Email forever changed the way my generation communicates. The next significant shift in communication was social networking. As a new generation of users are storming the web, a new form of communication follows. An increasing number of young adults are migrating from highly public social media networks like Facebook to private micro-networks like Facebook Messenger, Slack, WeChat, and Telegram for their to day-to-day communication.
Messaging apps are a clear indication of the rapid emergence of different kinds of communication tools serving the next generation of online users. For us small business owners, they add to an already complex and varied landscape of marketing options. You might have just mastered SEO or optimized the best time to post on social media and now comes along this new ‘thing’ to figure out – sooner rather than later.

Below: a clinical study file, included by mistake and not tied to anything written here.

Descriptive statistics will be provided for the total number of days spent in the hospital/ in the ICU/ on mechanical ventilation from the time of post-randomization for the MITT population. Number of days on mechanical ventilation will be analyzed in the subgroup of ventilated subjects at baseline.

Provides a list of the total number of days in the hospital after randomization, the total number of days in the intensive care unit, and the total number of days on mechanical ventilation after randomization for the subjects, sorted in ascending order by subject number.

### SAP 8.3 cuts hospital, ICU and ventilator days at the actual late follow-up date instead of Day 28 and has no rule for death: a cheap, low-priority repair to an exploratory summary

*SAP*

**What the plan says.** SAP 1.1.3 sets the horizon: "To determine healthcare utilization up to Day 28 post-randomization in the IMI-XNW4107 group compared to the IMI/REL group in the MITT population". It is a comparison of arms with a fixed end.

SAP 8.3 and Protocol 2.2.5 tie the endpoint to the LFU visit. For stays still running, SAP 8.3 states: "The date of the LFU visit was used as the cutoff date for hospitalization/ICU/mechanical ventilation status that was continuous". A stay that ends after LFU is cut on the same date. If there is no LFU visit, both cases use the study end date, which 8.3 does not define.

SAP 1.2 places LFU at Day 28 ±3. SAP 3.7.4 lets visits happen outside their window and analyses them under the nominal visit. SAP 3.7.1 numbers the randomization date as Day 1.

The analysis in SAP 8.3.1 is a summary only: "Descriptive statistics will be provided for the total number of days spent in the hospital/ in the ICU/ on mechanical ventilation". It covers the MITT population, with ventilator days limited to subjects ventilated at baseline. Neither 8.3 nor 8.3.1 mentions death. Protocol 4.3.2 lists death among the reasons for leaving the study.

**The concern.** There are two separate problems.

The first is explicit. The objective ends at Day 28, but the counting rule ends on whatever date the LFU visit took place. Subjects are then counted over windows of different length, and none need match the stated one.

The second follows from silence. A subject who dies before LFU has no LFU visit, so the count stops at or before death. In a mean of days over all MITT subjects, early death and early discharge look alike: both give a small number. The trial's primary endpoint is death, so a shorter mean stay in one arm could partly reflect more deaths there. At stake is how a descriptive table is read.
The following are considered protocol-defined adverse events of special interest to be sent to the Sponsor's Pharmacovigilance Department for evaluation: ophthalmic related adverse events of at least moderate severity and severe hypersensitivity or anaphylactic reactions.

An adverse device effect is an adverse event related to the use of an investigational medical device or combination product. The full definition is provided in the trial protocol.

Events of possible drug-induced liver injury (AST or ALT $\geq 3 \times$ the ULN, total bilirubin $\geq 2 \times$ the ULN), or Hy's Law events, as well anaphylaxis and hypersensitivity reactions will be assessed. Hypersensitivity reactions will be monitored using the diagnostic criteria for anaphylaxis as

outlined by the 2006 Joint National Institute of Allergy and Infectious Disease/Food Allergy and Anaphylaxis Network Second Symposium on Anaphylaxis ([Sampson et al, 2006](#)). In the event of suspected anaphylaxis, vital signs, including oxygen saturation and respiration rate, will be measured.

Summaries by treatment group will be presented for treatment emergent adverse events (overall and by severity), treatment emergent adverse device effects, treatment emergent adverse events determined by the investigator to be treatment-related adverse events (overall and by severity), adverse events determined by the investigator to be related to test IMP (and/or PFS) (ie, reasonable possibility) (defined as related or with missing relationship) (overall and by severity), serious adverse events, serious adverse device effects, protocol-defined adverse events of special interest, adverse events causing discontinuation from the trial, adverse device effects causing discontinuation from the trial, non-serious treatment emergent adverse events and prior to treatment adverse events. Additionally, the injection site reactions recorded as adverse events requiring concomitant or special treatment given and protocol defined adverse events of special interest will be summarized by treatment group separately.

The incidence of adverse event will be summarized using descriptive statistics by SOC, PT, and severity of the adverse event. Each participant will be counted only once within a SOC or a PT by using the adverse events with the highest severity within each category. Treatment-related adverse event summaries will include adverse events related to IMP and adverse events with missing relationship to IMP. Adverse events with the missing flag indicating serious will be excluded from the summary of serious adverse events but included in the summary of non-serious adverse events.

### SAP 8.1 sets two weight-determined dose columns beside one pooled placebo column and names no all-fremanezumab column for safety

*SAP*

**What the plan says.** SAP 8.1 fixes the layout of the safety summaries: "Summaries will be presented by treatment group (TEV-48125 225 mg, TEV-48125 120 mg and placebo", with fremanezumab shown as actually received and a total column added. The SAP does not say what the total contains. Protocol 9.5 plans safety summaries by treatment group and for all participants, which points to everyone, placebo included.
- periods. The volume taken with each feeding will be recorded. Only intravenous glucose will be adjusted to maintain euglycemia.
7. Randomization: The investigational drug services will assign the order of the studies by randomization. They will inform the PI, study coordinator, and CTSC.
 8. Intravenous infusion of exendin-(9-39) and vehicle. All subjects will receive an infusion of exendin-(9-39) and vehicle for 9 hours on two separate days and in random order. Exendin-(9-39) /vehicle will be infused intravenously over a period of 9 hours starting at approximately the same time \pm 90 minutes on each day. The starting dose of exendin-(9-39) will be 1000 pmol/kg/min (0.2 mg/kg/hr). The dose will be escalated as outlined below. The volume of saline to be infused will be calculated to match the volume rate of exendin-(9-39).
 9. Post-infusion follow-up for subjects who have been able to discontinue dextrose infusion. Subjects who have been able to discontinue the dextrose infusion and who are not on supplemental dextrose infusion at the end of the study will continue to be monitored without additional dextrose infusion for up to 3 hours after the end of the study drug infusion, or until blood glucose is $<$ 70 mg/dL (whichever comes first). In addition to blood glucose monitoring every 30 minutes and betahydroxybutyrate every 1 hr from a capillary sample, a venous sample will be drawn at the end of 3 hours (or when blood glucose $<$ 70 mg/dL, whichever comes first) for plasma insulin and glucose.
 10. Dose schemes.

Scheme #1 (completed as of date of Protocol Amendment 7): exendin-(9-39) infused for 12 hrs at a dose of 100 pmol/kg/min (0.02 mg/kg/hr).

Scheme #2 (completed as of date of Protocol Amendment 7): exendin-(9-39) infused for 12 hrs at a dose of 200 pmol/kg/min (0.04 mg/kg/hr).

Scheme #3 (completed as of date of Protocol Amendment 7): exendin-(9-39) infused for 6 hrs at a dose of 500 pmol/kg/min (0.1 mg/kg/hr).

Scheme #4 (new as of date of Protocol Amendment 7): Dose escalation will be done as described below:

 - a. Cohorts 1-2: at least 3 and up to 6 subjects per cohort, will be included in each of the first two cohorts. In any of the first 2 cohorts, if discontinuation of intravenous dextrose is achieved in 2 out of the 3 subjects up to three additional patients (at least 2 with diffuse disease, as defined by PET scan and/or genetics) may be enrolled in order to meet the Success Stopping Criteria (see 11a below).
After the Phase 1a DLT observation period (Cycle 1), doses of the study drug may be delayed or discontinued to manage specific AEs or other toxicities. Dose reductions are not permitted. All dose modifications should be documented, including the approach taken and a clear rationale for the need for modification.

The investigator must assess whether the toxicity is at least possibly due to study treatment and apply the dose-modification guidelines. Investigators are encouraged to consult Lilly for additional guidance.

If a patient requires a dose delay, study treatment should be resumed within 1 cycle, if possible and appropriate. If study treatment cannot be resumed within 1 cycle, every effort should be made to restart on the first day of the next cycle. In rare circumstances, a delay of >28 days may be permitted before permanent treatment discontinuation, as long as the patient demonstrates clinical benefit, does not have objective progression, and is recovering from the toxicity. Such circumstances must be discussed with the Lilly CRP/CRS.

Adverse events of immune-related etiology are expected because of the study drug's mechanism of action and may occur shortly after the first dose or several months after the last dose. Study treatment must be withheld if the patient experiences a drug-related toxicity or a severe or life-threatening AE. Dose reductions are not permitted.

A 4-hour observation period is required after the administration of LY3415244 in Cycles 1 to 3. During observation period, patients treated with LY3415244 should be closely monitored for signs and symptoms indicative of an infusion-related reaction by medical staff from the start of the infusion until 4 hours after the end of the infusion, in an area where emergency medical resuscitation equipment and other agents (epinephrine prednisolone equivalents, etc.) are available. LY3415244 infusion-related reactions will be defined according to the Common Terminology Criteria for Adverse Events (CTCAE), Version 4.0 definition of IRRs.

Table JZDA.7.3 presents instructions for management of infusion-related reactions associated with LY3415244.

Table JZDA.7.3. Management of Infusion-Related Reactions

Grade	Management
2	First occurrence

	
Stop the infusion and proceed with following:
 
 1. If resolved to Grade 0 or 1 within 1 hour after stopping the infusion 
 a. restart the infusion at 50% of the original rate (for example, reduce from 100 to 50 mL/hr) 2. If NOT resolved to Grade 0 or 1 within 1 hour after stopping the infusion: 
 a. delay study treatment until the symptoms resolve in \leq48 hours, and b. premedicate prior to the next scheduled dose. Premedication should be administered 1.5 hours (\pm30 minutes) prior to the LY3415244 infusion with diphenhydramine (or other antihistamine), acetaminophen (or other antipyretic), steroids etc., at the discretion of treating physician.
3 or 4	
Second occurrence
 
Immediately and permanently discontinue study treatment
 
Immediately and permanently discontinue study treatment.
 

Facebook Messenger and the Rise of the Chatbot – Should You Care?
Inquiring minds want to know:
Is Facebook Messenger just a blip?
What about WhatsApp – is it a passing fancy?
And, then there is Slack. Is this just the latest marketing fad?
Consider the numbers:
- Facebook Messenger has over 900 million monthly active users
- Over 1 billion messages are sent every month between people on Facebook Messenger and Businesses/Business Pages
- Facebook bought free texting app WhatsApp for $19 billion
- Over 2.5 billion people have at least one messaging app installed
- Within a couple of years, 3.6 billion people will have a messaging app installed
- 49% of smartphone owners ages 18 to 29 use messaging apps
- WhatsApp users average nearly 200 minutes each week using the service and sent more than 7 trillion messages in 2015
- According to market research company Flurry, free message apps like KakaoTalk, Viber, and WeChat—now boast an astonishing 3 billion combined users
If those numbers didn’t convince you that messaging apps are a big deal, the following chart should.
The combined user base of the top four chat apps is larger than the combined user base of the top four social networks.
Understanding Facebook Messenger
Facebook claims it has one-sixth of the planet in its user base, therefore, making it the largest single communications network in history.